"The main risk is that governments will continue to cede ground to protectionist pressures, even if only gradually, as long as the global economic situation continues to deteriorate," Lamy warned. "In that case, the negative impact on trade will mount as the number of new measures accumulates. This will worsen the contraction of world trade and undermine confidence in an early and sustained recovery in global economic activity."

The report praises efforts by some leaders, such as Brazilian President Luiz Inacio Lula da Silva, to reject or reverse decisions aimed at making it harder for companies in foreign countries. President Barack Obama was also commended for ensuring that "Buy American" provisions in the United States' $789 billion stimulus package comply with international agreements.

But its shame list was longer.

In the footwear sector alone, Argentina, Brazil, Canada, Ecuador, the European Union, Turkey and Ukraine have enacted or are considering measures designed to slow imports from China or Vietnam, the report showed.

Australia, Brazil, Britain, Canada, France, India, Russia, and the United States were cited for automotive tariffs, subsidies, credits, licenses or other changes deemed dangerous to trade.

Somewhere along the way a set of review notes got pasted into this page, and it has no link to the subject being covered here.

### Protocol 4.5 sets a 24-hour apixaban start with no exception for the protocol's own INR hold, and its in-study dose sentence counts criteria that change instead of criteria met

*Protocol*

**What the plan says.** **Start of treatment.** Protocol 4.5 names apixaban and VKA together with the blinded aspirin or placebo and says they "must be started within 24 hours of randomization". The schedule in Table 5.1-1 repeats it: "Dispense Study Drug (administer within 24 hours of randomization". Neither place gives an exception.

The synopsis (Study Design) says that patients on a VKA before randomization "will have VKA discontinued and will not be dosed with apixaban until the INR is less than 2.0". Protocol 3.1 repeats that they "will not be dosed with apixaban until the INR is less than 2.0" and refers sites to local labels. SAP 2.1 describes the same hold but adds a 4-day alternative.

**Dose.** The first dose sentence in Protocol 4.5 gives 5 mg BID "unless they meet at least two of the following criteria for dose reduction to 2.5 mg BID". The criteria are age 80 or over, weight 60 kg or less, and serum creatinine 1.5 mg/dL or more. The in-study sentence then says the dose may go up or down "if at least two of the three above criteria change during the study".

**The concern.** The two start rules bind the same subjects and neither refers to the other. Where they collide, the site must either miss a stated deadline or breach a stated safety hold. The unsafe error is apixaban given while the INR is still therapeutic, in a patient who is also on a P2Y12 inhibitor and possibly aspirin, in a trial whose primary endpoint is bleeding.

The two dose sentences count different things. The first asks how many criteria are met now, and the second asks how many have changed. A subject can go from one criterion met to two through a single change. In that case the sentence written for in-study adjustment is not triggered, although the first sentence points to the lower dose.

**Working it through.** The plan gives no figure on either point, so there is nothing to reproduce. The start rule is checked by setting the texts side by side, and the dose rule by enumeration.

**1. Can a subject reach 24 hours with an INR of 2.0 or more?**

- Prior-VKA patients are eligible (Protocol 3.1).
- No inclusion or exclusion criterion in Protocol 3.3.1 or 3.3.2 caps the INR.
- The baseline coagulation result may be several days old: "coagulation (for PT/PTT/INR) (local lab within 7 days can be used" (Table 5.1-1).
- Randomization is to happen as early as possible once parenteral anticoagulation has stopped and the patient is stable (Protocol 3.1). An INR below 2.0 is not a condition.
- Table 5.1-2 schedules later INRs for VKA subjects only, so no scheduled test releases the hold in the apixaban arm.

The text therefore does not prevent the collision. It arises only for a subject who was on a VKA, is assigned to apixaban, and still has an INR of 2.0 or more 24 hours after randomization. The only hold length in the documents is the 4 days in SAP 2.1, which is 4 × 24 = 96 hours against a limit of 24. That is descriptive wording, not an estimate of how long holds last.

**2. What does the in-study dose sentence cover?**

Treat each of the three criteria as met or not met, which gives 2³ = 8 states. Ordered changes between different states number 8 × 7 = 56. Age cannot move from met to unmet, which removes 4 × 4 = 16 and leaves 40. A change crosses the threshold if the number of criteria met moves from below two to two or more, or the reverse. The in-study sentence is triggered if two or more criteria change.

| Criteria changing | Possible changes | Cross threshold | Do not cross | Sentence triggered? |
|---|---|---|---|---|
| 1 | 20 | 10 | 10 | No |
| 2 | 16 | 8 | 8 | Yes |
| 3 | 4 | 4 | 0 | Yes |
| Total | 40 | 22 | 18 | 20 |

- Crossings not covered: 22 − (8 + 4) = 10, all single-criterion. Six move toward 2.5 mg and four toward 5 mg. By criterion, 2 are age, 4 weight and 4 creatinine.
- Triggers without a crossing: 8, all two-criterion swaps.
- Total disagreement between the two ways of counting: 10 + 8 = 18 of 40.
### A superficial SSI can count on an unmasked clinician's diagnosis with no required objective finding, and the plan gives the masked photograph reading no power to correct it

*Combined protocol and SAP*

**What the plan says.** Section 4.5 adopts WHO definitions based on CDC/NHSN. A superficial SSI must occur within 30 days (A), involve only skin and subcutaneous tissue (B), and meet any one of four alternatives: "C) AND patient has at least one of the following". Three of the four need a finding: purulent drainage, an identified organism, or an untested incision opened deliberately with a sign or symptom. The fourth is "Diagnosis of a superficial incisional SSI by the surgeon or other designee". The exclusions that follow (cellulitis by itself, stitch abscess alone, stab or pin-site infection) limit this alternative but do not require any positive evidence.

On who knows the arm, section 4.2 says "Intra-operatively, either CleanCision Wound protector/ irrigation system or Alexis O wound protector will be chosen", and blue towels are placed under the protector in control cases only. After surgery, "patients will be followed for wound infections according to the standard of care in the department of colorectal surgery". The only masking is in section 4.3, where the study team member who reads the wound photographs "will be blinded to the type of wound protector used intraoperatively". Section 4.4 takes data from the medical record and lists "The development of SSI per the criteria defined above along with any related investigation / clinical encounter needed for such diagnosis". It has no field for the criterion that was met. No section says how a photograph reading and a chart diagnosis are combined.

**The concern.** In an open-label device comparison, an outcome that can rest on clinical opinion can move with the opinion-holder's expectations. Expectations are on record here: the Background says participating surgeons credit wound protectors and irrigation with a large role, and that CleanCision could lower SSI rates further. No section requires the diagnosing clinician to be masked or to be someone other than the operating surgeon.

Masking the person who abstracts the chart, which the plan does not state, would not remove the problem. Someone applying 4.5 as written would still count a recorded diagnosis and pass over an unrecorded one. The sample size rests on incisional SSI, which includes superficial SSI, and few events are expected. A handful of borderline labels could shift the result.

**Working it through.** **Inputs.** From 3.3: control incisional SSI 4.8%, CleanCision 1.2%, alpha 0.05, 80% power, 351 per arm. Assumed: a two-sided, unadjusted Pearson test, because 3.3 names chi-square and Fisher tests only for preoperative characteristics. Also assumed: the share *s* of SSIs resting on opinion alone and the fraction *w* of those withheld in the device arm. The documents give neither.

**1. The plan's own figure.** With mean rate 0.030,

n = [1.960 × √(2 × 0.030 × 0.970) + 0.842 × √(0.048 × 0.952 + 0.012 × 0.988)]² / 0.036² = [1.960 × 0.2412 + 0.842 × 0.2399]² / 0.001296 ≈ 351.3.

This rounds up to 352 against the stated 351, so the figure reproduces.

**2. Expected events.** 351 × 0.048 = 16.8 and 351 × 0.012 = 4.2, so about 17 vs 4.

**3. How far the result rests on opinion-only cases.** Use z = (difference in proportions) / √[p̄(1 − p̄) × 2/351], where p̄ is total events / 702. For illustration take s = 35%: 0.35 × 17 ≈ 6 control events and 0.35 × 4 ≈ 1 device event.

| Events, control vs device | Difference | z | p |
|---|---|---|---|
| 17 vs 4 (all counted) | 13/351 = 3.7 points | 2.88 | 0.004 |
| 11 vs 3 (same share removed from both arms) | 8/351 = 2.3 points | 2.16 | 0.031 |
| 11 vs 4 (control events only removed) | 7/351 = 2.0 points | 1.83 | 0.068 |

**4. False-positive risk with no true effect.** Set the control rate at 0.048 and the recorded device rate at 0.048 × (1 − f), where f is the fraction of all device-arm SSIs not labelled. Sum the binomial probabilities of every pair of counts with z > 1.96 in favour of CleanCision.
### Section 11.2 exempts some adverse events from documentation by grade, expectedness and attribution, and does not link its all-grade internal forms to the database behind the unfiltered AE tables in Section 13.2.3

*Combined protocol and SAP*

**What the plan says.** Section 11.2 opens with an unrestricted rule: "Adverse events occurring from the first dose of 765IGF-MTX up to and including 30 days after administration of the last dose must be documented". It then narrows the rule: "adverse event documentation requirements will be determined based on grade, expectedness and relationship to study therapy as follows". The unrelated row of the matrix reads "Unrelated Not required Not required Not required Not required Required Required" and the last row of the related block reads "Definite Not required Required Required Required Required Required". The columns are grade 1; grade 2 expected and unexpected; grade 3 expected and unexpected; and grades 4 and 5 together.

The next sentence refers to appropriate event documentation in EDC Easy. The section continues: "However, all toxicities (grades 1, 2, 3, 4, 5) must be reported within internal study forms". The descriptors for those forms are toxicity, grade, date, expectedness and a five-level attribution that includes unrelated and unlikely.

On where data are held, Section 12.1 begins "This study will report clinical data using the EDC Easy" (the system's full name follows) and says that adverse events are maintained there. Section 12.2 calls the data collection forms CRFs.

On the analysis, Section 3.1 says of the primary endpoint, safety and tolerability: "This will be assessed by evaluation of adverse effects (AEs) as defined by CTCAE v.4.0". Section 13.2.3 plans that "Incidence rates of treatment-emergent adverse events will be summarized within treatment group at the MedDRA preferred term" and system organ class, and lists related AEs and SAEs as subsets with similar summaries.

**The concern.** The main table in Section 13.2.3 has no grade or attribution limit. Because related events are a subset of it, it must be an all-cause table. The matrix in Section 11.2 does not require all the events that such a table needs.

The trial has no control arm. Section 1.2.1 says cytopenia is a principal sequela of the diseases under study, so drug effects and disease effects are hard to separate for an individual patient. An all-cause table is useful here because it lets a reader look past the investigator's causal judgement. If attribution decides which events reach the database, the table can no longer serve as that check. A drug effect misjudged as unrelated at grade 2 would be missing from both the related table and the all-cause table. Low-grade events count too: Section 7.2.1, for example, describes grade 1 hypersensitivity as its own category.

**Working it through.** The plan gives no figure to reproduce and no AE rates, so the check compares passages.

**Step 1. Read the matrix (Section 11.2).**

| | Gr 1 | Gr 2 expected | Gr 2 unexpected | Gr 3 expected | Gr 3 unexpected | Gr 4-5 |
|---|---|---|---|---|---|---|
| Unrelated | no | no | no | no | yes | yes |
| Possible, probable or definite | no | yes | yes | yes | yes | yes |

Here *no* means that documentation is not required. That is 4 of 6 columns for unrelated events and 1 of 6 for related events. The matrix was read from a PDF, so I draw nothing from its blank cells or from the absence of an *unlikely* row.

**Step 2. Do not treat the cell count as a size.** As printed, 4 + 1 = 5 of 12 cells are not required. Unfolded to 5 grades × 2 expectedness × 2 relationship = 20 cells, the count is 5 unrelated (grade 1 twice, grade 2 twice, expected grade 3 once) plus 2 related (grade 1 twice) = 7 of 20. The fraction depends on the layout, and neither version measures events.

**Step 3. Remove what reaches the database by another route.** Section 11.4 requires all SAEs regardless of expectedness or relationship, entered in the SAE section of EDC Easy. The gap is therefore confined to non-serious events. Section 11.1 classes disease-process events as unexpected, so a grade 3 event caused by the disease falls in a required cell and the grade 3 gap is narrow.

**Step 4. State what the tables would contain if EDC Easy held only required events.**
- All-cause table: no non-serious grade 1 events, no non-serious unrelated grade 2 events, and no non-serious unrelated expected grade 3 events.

Argentina, the 27-nation EU, Egypt, India, Indonesia, Malaysia, Philippines, Russia, Turkey, the U.S. and Vietnam were listed for protective steel regulations.

It was Lamy's second report on protectionism this year. Future reports are expected every two months as the WTO steps up its monitoring of the crisis.

Wednesday, March 18, 2009

Once dubbed the "Queen of Carbon Science" as one of the nation's foremost experts in the multifaceted field of carbon science, longtime Massachusetts Institute of Technology (MIT) Institute Professor Mildred Dresselhaus has been named the National Science Board's 2009 Vannevar Bush Awardee.

"Every morning before 6 a.m. for the past 40 years when I arrive at work, I pass a massive photograph of Vannevar Bush at his milling machine," said Dresselhaus, whose office is in the Vannevar Bush building at MIT. "When I see his smiling face, I get charged up for my day's adventure with the endless frontier of science and for my work with students and collaborators worldwide who will be enjoying the excitement of my adventures with me."

Each year, the National Science Board (NSB) presents the Vannevar Bush Award to an individual who, through public service activities in science and technology, has made an outstanding "contribution toward the welfare of mankind and the nation."

The NSB will honor Dresselhaus for her leadership through public service in science and engineering, her perseverance and advocacy in increasing opportunities for women in science, and for her extraordinary contributions in the field of condensed-matter physics and nanoscience.